A typical process for forming the semiconductor device 200 as shown in FIG. 2 a may comprise similar manufacturing techniques as are previously described with reference to device 100 except for the omission of the deposition of an etch indicator layer, such as the silicon dioxide layer 132, as shown in FIGS. 1 a-1 c. Thus, the transistor devices 210T, 220T in the first and second device regions 210, 220, respectively, may be formed on the basis of well-established techniques, which may also include respective silicidation process regimes, wherein, for convenience, any such metal silicide regions are not shown in FIG. 2 a. After completing the basic transistor configuration, the optional etch stop layer 233 may be formed, for instance, as a silicon dioxide layer having a sufficient thickness for reliably stopping a subsequent etch process for patterning the first stress-inducing layer 230. In other cases, the layer 233 may be omitted or may be formed so as to provide an efficient endpoint detection signal while not requiring completely stopping the corresponding etch process. In still other illustrative embodiments, the etch stop layer 233 may be patterned so as to expose the first device region 210 prior to the deposition of the layer 230 in order to enhance the stress transfer mechanism from the first dielectric layer 230 into the respective channel region 214. Next, the layer 230 may be deposited on the basis of appropriate deposition techniques, controlled by appropriate process parameters in order to obtain a specified intrinsic stress and an appropriate layer thickness. Thereafter, the layer 230 may be patterned on the basis of a corresponding etch process, as previously described with reference to FIG. 1 a, wherein a corresponding etch process may be performed with reduced complexity due to the missing silicon dioxide layer 132 (FIG. 1 a). The corresponding etch process may be controlled on the basis of the layer 233, if provided, or may use the selectivity to the respective metal silicide regions, if provided. In other cases, the etch process may be stopped or controlled on the basis of the layer 233 and thereafter the layer 233 may be removed, if required. Consequently, contrary to the conventional strategy as shown in FIG. 1 b, any material residues, such as the residues 133, may be substantially avoided irrespective of the complex surface topography created by the deposition process for forming the first layer 230.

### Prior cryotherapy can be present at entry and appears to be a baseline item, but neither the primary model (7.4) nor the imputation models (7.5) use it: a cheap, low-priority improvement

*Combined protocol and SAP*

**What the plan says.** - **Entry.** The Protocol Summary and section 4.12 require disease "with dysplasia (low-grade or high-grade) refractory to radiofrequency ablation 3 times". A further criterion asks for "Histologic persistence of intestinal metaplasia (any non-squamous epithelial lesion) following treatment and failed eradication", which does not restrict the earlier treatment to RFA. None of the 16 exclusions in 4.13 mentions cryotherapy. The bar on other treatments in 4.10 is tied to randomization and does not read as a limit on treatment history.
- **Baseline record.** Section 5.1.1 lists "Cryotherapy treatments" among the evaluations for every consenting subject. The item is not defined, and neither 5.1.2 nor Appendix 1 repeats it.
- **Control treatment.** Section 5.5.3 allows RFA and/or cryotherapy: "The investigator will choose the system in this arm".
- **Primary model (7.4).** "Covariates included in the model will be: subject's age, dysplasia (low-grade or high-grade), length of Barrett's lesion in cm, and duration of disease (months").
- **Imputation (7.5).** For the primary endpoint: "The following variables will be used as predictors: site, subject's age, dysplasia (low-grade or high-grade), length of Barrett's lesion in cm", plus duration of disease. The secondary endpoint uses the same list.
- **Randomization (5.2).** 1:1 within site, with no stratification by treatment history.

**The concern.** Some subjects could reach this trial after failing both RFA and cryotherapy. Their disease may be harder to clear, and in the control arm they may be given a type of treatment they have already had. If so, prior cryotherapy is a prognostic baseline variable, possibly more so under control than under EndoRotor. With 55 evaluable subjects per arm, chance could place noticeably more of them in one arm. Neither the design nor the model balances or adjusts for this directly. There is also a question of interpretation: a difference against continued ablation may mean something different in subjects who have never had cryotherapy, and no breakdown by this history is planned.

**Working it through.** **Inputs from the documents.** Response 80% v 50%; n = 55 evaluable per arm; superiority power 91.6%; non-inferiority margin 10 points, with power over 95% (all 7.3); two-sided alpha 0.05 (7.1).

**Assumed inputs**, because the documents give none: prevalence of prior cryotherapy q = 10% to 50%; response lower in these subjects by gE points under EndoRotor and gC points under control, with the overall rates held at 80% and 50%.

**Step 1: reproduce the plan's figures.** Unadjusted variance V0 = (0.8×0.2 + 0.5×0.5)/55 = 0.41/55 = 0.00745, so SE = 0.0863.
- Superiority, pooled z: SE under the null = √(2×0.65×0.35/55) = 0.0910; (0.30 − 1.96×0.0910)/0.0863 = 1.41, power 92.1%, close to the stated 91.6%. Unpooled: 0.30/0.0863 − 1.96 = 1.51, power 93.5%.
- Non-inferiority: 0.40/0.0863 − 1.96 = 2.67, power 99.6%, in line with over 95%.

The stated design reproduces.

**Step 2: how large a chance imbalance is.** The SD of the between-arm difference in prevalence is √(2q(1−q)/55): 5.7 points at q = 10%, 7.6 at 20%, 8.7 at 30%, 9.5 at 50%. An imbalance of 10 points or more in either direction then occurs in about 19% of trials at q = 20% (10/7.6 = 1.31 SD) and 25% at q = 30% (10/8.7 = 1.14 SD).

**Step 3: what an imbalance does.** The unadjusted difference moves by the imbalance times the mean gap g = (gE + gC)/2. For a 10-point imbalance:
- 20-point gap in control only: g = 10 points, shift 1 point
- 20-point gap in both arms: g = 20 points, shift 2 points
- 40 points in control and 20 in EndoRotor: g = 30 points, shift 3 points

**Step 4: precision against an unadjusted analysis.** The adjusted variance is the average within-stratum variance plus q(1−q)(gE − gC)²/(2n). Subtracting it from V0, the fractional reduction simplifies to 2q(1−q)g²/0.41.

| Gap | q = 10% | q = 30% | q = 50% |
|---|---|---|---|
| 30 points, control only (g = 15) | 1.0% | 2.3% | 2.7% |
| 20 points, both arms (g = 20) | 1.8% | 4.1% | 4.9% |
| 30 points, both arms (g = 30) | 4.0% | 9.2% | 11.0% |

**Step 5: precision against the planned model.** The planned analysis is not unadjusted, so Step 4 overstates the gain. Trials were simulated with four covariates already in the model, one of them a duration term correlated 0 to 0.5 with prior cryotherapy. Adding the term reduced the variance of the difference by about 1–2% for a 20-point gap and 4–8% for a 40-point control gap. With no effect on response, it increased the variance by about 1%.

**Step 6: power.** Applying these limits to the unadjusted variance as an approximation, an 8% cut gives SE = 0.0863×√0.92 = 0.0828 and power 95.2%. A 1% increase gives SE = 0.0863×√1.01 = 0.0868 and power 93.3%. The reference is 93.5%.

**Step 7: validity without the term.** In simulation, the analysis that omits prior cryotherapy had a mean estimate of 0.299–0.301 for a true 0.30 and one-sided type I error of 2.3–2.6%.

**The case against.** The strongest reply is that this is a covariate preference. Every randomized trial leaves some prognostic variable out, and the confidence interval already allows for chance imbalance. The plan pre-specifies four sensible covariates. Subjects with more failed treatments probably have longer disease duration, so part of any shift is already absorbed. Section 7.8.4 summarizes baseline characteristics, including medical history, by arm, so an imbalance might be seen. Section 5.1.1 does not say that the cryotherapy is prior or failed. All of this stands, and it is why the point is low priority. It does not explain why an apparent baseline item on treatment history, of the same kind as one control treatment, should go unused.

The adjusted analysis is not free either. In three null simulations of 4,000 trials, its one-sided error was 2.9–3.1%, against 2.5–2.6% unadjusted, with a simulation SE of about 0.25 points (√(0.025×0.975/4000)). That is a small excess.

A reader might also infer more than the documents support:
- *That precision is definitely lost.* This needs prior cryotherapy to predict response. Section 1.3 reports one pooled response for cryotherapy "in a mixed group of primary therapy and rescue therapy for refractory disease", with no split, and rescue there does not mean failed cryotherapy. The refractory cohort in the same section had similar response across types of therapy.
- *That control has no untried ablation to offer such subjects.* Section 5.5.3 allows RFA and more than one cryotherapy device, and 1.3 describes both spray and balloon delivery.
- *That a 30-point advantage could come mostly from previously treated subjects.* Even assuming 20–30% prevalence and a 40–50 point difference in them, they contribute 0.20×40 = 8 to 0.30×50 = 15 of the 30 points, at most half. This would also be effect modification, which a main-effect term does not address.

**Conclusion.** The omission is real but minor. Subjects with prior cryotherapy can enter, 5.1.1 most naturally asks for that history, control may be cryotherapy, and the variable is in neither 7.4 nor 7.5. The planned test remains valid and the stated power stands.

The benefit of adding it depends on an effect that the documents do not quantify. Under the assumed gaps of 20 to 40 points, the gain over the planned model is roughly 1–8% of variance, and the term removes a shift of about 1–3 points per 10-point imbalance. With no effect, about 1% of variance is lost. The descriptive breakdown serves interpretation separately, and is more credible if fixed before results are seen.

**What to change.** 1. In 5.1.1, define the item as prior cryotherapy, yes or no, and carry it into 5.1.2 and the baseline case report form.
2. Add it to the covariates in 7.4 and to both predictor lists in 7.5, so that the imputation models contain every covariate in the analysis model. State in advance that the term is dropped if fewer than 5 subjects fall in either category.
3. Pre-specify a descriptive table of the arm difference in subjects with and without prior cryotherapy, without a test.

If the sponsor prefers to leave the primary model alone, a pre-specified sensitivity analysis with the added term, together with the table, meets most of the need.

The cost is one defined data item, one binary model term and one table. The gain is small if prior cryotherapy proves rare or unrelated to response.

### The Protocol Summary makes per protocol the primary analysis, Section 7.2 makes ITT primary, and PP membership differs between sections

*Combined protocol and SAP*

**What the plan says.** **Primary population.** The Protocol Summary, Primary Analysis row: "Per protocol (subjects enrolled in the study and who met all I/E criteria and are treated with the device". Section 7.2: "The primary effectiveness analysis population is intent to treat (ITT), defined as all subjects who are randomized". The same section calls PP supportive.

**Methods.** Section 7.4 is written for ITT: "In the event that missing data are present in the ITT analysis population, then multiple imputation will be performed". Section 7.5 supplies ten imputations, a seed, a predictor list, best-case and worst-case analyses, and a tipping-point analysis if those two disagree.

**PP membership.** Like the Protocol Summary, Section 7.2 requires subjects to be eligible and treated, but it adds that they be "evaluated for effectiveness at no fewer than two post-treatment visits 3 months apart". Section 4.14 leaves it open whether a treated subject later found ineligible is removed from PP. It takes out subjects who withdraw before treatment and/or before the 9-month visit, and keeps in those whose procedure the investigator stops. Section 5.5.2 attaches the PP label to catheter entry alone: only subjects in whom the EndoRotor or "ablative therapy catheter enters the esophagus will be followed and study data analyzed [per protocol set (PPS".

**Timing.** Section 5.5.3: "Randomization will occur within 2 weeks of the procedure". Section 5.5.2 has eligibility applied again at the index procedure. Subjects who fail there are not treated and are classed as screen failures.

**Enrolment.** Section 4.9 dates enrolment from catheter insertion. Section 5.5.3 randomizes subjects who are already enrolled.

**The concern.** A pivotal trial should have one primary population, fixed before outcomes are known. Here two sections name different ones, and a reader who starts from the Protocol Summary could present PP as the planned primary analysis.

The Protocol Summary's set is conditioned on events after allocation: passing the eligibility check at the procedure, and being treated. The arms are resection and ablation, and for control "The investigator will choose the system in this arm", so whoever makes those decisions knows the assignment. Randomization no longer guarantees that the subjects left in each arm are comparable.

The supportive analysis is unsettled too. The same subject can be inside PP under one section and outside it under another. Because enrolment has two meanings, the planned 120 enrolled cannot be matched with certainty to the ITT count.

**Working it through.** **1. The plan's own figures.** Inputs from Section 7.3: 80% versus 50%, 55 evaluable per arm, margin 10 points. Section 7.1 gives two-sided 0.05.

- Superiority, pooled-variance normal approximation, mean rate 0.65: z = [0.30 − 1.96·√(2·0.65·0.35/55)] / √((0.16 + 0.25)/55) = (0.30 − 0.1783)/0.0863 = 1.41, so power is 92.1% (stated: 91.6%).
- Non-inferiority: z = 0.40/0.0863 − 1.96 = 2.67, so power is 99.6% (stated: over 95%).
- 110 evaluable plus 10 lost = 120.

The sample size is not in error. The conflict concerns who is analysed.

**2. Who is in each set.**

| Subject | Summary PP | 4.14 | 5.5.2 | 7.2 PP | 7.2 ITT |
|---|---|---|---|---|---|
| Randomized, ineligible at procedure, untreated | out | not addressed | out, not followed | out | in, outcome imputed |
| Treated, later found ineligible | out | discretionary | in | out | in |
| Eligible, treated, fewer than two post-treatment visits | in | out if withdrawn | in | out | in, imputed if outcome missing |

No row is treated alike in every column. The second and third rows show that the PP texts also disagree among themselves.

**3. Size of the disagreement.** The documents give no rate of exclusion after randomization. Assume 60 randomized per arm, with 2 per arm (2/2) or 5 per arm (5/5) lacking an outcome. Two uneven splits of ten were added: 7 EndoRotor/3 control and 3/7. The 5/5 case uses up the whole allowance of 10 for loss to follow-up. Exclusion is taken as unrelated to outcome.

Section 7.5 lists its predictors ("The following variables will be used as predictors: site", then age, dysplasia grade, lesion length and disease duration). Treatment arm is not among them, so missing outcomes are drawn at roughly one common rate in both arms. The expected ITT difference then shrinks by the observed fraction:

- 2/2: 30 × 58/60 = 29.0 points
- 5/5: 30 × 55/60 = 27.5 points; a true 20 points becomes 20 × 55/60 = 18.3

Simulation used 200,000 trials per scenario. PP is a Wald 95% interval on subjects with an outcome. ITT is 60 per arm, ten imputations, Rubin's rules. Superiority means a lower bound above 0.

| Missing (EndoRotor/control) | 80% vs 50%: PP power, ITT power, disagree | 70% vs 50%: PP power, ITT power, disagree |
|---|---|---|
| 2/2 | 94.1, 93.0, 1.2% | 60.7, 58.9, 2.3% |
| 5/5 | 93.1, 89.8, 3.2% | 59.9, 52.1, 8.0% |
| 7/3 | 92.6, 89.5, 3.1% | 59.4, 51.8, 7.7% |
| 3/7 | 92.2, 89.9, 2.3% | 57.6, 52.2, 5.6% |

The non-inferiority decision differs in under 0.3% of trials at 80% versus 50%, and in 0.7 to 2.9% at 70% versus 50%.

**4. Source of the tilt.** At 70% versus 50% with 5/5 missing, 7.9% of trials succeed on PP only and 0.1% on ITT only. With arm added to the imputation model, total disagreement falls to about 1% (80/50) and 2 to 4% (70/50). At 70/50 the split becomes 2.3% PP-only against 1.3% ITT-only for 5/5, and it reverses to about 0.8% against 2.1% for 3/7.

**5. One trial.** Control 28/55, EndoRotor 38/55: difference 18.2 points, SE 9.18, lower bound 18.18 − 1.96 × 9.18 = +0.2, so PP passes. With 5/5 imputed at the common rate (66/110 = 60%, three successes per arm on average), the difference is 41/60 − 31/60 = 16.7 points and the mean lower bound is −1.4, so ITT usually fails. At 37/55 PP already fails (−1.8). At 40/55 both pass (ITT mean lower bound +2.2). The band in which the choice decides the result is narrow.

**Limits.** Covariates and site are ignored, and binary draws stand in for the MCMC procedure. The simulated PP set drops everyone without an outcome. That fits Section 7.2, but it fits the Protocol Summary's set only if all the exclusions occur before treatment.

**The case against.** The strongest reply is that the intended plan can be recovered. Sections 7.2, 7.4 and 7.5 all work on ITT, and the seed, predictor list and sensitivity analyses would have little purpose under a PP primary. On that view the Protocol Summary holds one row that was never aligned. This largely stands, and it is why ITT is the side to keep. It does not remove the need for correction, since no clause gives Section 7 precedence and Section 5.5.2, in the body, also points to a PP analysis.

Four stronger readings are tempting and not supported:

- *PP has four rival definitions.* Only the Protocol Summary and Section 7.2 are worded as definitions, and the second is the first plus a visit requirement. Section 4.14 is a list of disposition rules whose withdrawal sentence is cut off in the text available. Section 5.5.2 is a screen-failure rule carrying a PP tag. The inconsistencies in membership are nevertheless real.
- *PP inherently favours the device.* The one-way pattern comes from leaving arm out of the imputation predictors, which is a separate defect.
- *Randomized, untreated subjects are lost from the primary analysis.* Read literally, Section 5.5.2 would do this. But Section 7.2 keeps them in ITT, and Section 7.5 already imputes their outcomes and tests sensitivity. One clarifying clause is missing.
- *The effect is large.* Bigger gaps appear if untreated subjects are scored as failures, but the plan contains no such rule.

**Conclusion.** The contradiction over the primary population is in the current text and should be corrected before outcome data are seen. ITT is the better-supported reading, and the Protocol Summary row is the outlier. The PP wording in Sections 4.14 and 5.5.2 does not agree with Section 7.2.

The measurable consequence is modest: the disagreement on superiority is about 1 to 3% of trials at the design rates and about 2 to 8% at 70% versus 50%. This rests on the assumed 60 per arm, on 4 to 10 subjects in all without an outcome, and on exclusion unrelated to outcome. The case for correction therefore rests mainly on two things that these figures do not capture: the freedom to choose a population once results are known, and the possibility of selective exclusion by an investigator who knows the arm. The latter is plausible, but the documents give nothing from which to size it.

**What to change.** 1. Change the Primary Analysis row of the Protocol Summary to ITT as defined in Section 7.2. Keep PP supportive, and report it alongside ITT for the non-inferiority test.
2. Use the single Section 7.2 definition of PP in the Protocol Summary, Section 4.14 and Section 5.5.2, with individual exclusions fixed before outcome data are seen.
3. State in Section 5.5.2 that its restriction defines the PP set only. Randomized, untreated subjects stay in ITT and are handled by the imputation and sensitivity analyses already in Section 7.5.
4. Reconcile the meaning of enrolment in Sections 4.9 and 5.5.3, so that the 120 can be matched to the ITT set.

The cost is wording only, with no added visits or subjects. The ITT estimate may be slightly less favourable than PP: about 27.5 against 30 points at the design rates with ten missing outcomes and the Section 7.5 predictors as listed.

Next, the second layer 240 may be deposited on the basis of any appropriate technique, for instance PECVD if, for instance, silicon nitride is used. Thus, in the illustrative embodiment shown, the layers 230 and 240 may contain substantially the same atomic species, however, with a varying composition and molecular structure so as to provide the different types of intrinsic stress. However, in a corresponding etch process on the basis of the etch mask 204, which may be formed, for instance, by well-established photolithography techniques, a pronounced endpoint detection signal may not be observed due to the similarity of the respective volatile byproducts created during the etch process, when the etch front advances, during removal of the layer 240, to the layer 230. In this case, an etch process 205 may be used which may be controlled on the basis of the etch time in order to substantially completely remove the exposed portions of the layer 240, while not unduly removing material of the layer 230. The etch time controlled process 205 may be established on the basis of respective measurement data, as will be described later on in more detail with reference to FIGS. 2 c-2 e in order to account for process variations in forming the layer 240 and/or etch rate variations of the process 205, which may exist between several substrates processed in the same or different process chambers. Consequently, after having adjusted the etch time of the process 205, the layer 240 may be substantially completely removed from above the first device region 210.